Not Up to Grade Level

4th Grader Hates to Read. Or Does He?

Sometimes it looks like a child doesn’t like to read, but as Dr. Linda Silbert tells two worried parents, sometimes it’s something different. Read on to learn what things may masquerade as hating to read.

4th grader hates to readDear Dr. Linda,

I read your column about the boy who loved books but didn’t read very well. Your comments about dyslexia and phonics explained a lot for me. But we have a different kind of reading problem with our 4th grader. He is certainly not up to grade level. Aiden’s been tested, and he isn’t dyslexic. His reading isn’t great but he can read. However he’s not up to grade level.

The problem is he just hates to read. I know you’ve written about this before but now that school is starting can you please give us some suggestions for motivating him. We’re not asking him to like reading or even to read more than his teachers require, but we do want him to do well in school.

We’ve been told there’s more reading in 4th grade. We’re afraid his poor reading will hurt his grades. We appreciate your good advice.  

Worried Parents

Dear Worried Parents,

I understand your concern. We all want our children to do well in school. And you are correct. As I mentioned last week, kids are required to read more in 4th grade and to read in subjects like social studies and science, not just reading circle. So yes, poor reading skills can affect grades.

However, with help children who don’t read or don’t read up to grade level can improve a lot. Several factors contribute to children disliking reading. For many of these children, it’s not that they dislike reading, they dislike that reading is hard for them, and that they aren’t very good at it.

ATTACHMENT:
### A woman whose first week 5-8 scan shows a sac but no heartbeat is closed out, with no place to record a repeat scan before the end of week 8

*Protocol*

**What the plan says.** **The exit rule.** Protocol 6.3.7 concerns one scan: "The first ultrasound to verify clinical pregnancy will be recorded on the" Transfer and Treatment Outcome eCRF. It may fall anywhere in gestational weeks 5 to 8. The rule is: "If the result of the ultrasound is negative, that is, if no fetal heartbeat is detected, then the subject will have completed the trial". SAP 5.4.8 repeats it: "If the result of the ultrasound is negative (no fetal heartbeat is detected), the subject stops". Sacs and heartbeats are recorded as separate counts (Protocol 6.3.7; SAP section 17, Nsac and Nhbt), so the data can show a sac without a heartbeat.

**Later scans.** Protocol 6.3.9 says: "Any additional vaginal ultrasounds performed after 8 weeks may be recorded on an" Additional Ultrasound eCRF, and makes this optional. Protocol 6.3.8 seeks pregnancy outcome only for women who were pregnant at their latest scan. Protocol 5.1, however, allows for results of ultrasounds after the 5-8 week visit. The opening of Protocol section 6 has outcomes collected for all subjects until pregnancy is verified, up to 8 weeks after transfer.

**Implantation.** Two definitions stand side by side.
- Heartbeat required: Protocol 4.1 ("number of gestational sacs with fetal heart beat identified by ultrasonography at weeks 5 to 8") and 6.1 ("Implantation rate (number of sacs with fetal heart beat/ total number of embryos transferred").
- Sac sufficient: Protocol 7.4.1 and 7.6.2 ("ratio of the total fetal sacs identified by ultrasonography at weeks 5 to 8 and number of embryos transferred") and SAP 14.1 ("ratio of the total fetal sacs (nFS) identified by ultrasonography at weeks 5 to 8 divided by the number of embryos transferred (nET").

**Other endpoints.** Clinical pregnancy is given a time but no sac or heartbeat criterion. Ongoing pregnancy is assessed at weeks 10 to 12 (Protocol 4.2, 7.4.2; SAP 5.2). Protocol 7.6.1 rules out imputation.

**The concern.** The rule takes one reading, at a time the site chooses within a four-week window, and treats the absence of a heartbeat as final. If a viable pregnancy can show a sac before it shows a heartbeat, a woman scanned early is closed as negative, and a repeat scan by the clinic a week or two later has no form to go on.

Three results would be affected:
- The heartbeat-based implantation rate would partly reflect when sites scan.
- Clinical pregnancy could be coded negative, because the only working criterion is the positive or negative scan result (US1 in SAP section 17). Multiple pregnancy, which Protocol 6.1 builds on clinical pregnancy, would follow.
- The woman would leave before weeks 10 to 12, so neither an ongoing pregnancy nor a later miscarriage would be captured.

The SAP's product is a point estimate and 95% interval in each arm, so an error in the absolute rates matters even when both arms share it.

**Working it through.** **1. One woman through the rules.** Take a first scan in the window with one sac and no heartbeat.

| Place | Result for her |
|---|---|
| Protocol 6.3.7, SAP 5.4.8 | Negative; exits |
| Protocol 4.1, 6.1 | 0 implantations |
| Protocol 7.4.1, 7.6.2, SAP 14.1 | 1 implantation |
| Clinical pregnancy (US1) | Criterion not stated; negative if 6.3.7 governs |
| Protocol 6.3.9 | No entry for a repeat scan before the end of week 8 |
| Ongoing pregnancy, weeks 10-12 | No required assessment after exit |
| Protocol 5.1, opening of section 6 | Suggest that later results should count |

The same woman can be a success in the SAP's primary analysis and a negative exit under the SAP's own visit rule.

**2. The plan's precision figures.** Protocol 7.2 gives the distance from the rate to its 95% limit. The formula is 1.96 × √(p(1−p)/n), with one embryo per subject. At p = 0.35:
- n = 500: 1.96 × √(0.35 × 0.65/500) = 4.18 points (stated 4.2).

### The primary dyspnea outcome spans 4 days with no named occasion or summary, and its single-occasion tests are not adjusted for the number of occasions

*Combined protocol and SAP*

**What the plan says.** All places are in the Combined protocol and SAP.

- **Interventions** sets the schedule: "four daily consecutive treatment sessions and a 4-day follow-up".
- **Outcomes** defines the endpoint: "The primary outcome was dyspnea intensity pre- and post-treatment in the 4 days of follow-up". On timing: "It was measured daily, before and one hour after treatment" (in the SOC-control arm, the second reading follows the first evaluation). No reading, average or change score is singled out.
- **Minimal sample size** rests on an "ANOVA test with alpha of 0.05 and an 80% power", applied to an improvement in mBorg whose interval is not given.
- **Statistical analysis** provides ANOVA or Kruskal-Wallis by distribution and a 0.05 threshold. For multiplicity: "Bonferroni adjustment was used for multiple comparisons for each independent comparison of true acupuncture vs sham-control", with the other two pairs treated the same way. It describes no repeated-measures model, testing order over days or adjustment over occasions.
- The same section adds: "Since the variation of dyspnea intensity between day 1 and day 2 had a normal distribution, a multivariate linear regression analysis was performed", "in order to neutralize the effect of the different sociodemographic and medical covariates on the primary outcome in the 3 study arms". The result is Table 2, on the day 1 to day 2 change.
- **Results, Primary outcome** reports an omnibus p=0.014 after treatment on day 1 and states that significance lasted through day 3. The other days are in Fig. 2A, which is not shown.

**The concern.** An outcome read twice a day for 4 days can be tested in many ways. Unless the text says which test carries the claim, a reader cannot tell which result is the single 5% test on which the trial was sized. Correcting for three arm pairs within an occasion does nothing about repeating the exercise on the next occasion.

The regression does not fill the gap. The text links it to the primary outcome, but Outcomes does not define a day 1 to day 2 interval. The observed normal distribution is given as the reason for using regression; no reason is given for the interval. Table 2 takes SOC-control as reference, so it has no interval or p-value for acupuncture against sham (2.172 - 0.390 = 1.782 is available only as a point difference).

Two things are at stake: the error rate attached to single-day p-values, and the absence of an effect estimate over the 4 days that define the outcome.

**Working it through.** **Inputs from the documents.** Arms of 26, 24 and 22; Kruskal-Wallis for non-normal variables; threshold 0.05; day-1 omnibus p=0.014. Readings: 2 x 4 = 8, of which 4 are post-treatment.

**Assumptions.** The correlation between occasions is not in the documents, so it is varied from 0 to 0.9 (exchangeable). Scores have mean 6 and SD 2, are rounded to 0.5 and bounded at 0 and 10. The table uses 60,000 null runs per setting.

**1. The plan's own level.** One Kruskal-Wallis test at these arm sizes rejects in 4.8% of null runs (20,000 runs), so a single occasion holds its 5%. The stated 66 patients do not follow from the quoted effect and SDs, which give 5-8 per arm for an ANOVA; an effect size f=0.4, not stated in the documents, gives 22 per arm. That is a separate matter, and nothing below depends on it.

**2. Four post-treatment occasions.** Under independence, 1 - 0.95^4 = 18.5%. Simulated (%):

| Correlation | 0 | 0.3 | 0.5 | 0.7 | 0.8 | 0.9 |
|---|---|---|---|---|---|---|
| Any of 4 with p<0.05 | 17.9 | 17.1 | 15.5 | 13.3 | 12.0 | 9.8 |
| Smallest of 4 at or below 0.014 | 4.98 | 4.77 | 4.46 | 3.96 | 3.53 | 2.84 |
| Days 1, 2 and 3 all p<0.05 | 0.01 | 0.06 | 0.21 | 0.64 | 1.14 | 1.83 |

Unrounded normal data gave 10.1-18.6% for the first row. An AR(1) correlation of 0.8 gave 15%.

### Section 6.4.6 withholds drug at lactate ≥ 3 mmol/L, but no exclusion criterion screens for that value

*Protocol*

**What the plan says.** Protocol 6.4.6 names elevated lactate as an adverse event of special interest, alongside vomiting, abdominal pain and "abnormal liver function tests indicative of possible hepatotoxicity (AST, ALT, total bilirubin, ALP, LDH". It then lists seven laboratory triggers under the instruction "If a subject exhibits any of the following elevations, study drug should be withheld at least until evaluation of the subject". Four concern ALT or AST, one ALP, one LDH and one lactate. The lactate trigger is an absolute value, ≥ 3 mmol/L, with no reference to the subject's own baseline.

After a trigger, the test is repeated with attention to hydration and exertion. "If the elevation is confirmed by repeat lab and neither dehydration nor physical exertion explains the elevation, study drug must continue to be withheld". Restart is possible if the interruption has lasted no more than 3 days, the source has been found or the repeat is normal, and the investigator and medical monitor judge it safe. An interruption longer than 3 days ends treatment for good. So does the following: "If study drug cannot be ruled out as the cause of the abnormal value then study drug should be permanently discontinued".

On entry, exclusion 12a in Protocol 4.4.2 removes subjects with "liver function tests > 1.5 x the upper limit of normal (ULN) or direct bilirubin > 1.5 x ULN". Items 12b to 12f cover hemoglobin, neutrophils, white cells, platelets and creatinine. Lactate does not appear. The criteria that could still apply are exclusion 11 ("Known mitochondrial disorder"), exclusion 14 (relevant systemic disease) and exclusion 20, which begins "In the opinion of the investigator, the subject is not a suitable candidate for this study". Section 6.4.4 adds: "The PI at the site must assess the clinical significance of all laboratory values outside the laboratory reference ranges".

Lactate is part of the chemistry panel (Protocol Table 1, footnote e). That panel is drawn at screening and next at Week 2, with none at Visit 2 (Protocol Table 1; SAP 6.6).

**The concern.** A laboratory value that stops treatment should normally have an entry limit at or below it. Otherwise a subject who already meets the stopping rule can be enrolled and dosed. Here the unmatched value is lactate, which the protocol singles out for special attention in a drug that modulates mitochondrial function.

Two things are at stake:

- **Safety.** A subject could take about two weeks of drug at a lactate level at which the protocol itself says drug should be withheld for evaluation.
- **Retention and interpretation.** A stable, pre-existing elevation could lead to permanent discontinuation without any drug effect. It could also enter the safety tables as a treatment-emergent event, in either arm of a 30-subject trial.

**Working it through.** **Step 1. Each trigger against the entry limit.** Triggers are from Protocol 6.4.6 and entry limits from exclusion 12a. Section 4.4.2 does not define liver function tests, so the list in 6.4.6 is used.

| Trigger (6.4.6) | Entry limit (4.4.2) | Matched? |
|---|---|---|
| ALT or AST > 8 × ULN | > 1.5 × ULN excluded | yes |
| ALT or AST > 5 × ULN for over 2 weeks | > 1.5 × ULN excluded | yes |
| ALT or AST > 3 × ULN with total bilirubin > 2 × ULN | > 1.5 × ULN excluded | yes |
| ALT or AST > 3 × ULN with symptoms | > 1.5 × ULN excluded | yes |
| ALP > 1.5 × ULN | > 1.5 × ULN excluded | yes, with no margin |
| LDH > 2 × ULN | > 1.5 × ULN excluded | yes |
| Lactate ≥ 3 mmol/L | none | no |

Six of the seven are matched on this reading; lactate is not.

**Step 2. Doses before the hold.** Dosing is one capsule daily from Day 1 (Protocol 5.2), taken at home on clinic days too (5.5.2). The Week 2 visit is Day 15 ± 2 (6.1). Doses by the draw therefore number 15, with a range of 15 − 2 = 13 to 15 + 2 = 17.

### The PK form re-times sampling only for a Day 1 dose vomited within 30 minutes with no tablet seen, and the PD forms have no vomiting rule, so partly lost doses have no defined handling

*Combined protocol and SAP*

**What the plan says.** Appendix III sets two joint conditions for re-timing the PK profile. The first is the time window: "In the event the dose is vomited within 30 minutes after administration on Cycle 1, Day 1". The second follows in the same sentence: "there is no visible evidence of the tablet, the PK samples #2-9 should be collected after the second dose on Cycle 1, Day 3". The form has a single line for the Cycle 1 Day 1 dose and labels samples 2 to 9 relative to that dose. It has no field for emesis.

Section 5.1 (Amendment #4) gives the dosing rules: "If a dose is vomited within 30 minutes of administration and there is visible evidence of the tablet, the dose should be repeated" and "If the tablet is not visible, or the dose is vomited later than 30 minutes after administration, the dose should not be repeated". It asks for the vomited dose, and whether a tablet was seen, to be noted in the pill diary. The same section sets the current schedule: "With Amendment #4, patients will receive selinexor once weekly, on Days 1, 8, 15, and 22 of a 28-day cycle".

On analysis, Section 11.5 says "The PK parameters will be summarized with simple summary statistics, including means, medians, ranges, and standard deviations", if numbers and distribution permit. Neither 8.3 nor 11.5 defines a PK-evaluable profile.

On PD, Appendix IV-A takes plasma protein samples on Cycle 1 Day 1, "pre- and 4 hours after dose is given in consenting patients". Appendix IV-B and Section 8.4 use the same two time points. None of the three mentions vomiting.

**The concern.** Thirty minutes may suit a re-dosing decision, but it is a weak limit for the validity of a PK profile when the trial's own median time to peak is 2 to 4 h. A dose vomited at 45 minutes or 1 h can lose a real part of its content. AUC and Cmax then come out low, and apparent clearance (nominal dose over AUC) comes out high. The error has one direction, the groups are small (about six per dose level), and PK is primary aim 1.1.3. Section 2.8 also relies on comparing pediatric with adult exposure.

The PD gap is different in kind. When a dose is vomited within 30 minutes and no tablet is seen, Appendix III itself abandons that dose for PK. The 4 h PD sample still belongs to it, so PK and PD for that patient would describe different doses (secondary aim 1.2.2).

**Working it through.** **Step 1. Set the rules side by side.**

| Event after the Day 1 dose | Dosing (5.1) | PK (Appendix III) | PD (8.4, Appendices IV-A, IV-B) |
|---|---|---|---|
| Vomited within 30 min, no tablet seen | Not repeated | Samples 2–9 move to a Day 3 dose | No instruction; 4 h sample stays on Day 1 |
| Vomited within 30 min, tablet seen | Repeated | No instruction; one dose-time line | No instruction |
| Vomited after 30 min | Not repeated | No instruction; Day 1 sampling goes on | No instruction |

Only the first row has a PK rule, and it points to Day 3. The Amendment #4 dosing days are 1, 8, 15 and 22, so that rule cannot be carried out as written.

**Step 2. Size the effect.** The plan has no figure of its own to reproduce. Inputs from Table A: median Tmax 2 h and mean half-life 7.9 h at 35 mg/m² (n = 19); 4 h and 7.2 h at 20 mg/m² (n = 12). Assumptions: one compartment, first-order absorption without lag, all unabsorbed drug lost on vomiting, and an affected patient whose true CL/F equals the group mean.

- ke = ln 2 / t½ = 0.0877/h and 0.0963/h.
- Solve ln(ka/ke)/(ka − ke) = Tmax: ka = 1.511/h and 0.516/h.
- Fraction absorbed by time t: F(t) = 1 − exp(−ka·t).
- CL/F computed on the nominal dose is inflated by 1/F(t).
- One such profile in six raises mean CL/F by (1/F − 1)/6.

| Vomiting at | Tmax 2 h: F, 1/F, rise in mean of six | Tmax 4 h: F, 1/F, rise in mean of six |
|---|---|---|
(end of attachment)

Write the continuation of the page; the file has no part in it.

For some kids, it’s a simple as needing glasses. For other children, especially those with ADHD, reading is difficult if they have to sit still too long. In addition, teachers often overlook other learning disabilities. Just because a child doesn’t have dyslexia doesn’t rule out factors such as language, visual, or auditory processing difficulties. A child may be able to read the words but not understand what he’s reading.  Perhaps Aiden’s reading fluency is poor.

I suggest that you have Aiden tested for learning disabilities, for reading comprehension, word recognition and reading fluency, and for ADD/ADHD.

Find out exactly what his teachers mean when they tell you that Aiden doesn’t read very well. Reading well has many components. Until you know exactly what the problem is, it’s hard to know how to help him.

If his problem is word recognition, phonics will help a lot. Phonics is not simply for kids who have dyslexia. For lot of children, phonics is the key to reading well.

Once you know what the problem is, you can help him at home. I also suggest finding a reading specialist or tutor to help him catch up.

Finally, kids who don’t read well can be motivated to read when they have books they find interesting. Make sure, for example, whenever Aiden has a choice of books for his book report, that he chooses a topic you know he loves. If he’s into baseball, help him find a baseball book at his level. If you’re helping him at home, get books at the library about things you know he’s excited about.

For kids who hate reading, it doesn’t dawn on them that reading might be o.k. if it’s about something they love. Instead they’ll choose the very shortest book with the most pictures without thinking about how interesting a book might be.

Wishing you and Aiden a happy and successful school year!
Dr. Linda

P.S. When kids like Aiden need to improve word recognition, phonics is invaluable. You can pick up a complimentary copy of my Phonics Checklist at

This Q&A originally appeared as a syndicated newspaper column. If you have a question for Dr. Linda, please email her at Linda at

For more information on this subject, these articles may be useful:

Kids Who Do Not Like Reading

Why Do Kids Hate School

Motivating Reluctant Readers

My Child Hates to Read

How to Make Reading Fun

Phonics Centered — Consistent with Orton-Gillingham — Multisensory